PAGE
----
EP0828425B1 - Conical food article and process for making same - Google Patents

Conical food article and process for making same Download PDF

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Publication number
EP0828425B1
EP0828425B1 EP96913994A EP96913994A EP0828425B1 EP 0828425 B1 EP0828425 B1 EP 0828425B1 EP 96913994 A EP96913994 A EP 96913994A EP 96913994 A EP96913994 A EP 96913994A EP 0828425 B1 EP0828425 B1 EP 0828425B1
Authority
EP
European Patent Office
Prior art keywords
cone
strip
dough
process
mandrel
Prior art date
Legal status (The legal status is an assumption and is not a legal conclusion. Google has not performed a legal analysis and makes no representation as to the accuracy of the status listed.)
Expired - Lifetime
Application number
EP96913994A
Other languages
German (de)
French (fr)
Other versions
EP0828425A1 (en
Inventor
Ward J. Goldstein
Current Assignee (The listed assignees may be inaccurate. Google has not performed a legal analysis and makes no representation or warranty as to the accuracy of the list.)
Conewich Enterprises LP
Original Assignee
Conewich Enterprises LP
Priority date (The priority date is an assumption and is not a legal conclusion. Google has not performed a legal analysis and makes no representation as to the accuracy of the date listed.)
Filing date
Publication date
Priority to US08/450,488 priority Critical patent/US5626897A/en
Priority to US450488 priority
Application filed by Conewich Enterprises LP filed Critical Conewich Enterprises LP
Priority to PCT/US1996/006730 priority patent/WO1996037109A1/en
Publication of EP0828425A1 publication Critical patent/EP0828425A1/en
Application granted granted Critical
Publication of EP0828425B1 publication Critical patent/EP0828425B1/en
Anticipated expiration legal-status Critical
Application status is Expired - Lifetime legal-status Critical

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Classifications

    • AHUMAN NECESSITIES
    • A21BAKING; EDIBLE DOUGHS
    • A21CMACHINES OR EQUIPMENT FOR MAKING OR PROCESSING DOUGHS; HANDLING BAKED ARTICLES MADE FROM DOUGH
    • A21C15/00Apparatus for handling baked articles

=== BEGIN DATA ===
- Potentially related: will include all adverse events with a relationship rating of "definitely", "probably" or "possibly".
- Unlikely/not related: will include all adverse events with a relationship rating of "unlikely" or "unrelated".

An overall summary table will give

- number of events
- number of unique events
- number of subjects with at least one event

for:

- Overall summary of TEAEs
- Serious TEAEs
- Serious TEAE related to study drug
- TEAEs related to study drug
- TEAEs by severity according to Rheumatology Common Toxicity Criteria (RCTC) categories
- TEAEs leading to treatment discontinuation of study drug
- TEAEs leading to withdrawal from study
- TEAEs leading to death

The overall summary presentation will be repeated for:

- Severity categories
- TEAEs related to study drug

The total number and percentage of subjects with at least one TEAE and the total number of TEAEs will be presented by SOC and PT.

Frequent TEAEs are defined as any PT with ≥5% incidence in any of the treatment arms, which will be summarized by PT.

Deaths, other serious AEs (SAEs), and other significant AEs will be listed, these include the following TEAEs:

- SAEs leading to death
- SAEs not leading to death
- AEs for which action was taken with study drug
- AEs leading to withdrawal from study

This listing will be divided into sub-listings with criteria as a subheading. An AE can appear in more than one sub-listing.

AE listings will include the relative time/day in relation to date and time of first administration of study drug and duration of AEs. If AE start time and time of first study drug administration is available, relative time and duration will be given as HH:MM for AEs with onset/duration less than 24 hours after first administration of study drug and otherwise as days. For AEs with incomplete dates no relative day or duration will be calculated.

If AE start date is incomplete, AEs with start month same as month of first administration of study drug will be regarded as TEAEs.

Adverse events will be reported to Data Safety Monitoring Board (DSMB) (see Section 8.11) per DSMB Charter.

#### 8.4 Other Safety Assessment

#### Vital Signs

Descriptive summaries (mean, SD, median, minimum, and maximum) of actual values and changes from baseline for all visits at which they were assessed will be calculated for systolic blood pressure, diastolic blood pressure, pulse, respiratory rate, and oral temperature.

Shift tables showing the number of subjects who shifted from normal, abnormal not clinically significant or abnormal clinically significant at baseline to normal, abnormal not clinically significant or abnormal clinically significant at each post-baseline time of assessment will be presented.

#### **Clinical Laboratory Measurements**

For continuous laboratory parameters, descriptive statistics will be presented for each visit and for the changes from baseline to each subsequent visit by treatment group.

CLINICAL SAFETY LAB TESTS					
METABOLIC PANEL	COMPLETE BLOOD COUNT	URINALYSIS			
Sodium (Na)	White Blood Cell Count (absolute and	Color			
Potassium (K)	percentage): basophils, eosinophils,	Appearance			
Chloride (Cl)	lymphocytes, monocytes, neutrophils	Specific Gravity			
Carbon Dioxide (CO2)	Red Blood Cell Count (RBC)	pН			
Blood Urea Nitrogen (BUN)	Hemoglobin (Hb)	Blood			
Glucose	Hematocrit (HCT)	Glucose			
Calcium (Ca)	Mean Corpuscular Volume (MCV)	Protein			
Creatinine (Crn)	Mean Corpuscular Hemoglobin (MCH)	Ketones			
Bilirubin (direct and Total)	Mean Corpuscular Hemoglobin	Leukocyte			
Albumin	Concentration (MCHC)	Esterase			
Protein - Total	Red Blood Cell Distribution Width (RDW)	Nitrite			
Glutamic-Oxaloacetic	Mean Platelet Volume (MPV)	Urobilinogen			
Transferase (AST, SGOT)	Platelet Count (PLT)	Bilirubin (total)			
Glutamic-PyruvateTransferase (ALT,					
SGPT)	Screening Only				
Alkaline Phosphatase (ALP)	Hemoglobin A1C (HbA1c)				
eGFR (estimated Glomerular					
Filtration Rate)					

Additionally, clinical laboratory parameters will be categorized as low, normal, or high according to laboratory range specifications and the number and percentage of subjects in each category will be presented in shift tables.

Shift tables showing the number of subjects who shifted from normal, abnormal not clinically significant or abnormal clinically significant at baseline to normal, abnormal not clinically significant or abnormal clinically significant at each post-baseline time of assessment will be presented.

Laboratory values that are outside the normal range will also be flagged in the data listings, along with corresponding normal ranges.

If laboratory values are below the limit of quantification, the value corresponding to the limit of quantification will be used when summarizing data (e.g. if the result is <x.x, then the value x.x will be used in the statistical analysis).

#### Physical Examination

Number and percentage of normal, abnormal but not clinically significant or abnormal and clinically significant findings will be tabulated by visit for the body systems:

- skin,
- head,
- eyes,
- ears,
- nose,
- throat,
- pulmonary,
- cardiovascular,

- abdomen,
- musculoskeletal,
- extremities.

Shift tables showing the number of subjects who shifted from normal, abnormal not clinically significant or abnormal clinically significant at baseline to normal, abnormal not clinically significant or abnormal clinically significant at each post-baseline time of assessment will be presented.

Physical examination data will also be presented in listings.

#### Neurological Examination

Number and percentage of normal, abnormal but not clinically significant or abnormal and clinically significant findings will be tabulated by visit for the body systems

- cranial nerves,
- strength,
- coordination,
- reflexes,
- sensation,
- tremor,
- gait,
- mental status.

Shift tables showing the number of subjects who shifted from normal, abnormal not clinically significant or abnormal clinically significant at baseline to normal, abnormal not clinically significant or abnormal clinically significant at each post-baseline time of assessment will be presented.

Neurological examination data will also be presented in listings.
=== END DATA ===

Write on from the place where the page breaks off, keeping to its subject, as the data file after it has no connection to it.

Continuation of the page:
• A21C15/02Apparatus for shaping or moulding baked wafers; Making multi-layer wafer sheets
    • A21C15/025Apparatus for shaping or moulding baked wafers, e.g. to obtain cones for ice cream
    • AHUMAN NECESSITIES
    • A21BAKING; EDIBLE DOUGHS
    • A21BBAKERS' OVENS; MACHINES OR EQUIPMENT FOR BAKING
    • A21B5/00Baking apparatus for special goods; Other baking apparatus
    • A21B5/02Apparatus for baking hollow articles, waffles, pastry, biscuits, or the like
    • A21B5/026Apparatus for baking hollow articles, waffles, pastry, biscuits, or the like for baking waffle cups or cones
    • AHUMAN NECESSITIES
    • A21BAKING; EDIBLE DOUGHS
    • A21DTREATMENT, e.g. PRESERVATION, OF FLOUR OR DOUGH, e.g. BY ADDITION OF MATERIALS; BAKING; BAKERY PRODUCTS; PRESERVATION THEREOF
    • A21D13/00Finished or partly finished bakery products
    • A21D13/30Filled, to be filled or stuffed products
    • A21D13/32Filled, to be filled or stuffed products filled or to be filled after baking, e.g. sandwiches
    • A21D13/33Edible containers, e.g. cups or cones

Abstract

An edible food container is formed by wrapping an elongate flat strip of uncooked bread dough around a conically-shaped mandrel to form a plurality of spiral turns with an overlap between adjacent turns of the spiral. The resultant uncooked dough cone is then baked to form an edible, cone-shaped container of soft bread. The bread cone is removed from the mandrel and the hollow interior of the cone is filled with a selected filling.

Description

    BACKGROUND OF THE INVENTION
  • The present invention relates to a conically-shaped edible food article and to a process for making such an article.